Let’s talk about sex, baby
By Barbara Crowley
Chameleon Staff Writer
[EDITOR'S NOTE: Some of the persons quoted in this article chose to remain anonymous or to use a pseudonym for privacy reasons. The views expressed in this piece do not necessarily reflect those of the LUChameleon editorial staff.]
We think about it while we sit in class, browse online, and walk around campus. Most of us have it, some incredibly frequently and others rarely, some while in a relationship and others with complete strangers.
Sex excites and makes us feel good. Why is sex taboo? If we all either have it or think about it regularly, and if we insert it into every aspect of media possible, then why can’t we discuss it freely without a blush or shocked response? I find that there are many who do not discuss this aspect of their lives with their families or friends.
Yes, sex is an intimate act, physically and sometimes emotionally too. However, we talk much more freely about our sexualities and who we have sex with than our actual sex and how we like to have sex. Why is what we do during sex more uncomfortable to talk about than who we do during sex?
When I began to look for people to interview, I found many were not willing to discuss their sexual experiences publicly, even if they were to be kept anonymous. This gave me the idea that I was not going to find people who would discuss sex freely. But I did. I interviewed various people who had completely different sexual experiences and preferences about how they share them.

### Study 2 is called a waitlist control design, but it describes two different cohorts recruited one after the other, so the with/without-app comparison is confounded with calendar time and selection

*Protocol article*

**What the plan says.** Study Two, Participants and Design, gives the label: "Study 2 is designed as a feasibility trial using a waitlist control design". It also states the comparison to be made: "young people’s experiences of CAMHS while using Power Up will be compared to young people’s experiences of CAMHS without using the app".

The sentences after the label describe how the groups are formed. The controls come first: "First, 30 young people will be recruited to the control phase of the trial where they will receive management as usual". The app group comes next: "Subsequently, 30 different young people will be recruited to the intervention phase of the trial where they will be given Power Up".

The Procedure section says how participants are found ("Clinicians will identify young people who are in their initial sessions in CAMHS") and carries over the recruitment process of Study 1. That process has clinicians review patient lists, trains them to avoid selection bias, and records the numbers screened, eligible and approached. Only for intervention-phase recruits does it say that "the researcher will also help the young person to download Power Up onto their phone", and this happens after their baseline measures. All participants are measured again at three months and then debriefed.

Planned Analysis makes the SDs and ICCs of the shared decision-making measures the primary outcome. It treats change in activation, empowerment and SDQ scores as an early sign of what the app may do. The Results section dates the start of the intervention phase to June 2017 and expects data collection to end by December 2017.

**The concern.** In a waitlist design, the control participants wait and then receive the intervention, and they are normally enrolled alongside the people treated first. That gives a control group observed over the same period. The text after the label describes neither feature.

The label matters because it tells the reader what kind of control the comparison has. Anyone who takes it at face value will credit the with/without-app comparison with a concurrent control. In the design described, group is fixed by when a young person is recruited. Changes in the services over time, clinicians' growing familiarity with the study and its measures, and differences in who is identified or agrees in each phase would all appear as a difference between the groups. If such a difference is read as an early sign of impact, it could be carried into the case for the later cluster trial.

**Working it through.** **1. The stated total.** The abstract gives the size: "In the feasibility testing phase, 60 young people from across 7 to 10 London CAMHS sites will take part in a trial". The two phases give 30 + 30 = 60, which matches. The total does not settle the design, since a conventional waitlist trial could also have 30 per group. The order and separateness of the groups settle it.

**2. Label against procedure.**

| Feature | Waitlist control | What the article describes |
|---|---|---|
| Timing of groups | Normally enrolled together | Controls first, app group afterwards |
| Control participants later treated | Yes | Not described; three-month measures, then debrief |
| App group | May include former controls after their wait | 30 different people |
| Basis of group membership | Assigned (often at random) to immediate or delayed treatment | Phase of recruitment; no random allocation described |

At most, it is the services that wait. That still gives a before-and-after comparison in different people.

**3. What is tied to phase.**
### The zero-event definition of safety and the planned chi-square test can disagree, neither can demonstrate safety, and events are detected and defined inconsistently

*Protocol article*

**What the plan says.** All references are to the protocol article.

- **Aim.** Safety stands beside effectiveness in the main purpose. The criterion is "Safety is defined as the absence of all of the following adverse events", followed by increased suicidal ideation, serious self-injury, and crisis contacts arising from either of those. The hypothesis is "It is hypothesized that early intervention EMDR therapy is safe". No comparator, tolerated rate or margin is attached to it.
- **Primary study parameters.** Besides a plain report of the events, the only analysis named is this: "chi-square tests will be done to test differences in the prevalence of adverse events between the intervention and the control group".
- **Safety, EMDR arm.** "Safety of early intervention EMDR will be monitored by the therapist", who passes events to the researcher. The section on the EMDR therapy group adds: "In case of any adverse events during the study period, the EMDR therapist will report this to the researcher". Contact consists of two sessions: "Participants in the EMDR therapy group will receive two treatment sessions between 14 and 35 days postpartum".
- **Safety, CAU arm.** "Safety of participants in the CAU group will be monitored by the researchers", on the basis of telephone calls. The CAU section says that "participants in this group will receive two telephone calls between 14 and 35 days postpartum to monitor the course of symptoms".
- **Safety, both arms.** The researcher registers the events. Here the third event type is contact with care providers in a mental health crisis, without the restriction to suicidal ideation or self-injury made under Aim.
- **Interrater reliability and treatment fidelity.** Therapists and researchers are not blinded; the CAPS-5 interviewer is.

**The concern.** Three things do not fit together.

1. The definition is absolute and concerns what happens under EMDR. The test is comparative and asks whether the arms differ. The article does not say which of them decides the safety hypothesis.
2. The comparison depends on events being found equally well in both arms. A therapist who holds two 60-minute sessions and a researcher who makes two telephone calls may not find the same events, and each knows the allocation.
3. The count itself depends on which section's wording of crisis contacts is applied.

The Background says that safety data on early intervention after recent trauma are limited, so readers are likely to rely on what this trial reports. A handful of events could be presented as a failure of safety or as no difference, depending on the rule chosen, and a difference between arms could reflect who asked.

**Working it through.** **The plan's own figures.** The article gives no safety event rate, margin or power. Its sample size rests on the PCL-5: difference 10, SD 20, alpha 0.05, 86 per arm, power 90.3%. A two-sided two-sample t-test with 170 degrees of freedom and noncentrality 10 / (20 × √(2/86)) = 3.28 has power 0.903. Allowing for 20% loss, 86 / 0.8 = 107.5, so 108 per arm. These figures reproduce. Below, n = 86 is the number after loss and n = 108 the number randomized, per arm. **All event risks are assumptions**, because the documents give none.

What is interesting is that all willingly gave up their sexuality, or who they have sex with. Many of them said they were quite open with their sexuality, but some had reservations about sharing other aspects of their sexual experiences with others, or how they like to have sex. Some are anonymous, while others are quite open with their identity and every aspect of themselves sexually.
My audience ranged from “straight” Luisa Blanco who boldly stated, as if it was nothing bold at all, that she was “extremely open with [her] friends and siblings and would often even directly announce when [she] was horny or had recently had sex” to “gay” Tom Brown who responded that he divulged “none” of his sexual experiences with people, saying he was “not comfortable talking about it” because “someone else is involved and that makes it an incredibly personal, shared experience between the two of you.”
I was truly intrigued by this idea of a shared experience and secrecy due to lack of consent that “gay” Glenn Bush remarked upon, saying, “It would have felt weird to talk about it without the other person’s consent.” On this subject, Tom and Glenn seemed to agree.
Glenn said that though she was “an open book about [her] sexual experiences,” she said it also depended on “the person and the relationship.”
“If it’s like ‘make love’ sex, I’m not gonna talk about it [something] that personal, because sex can be physical or emotional or both,” she explained.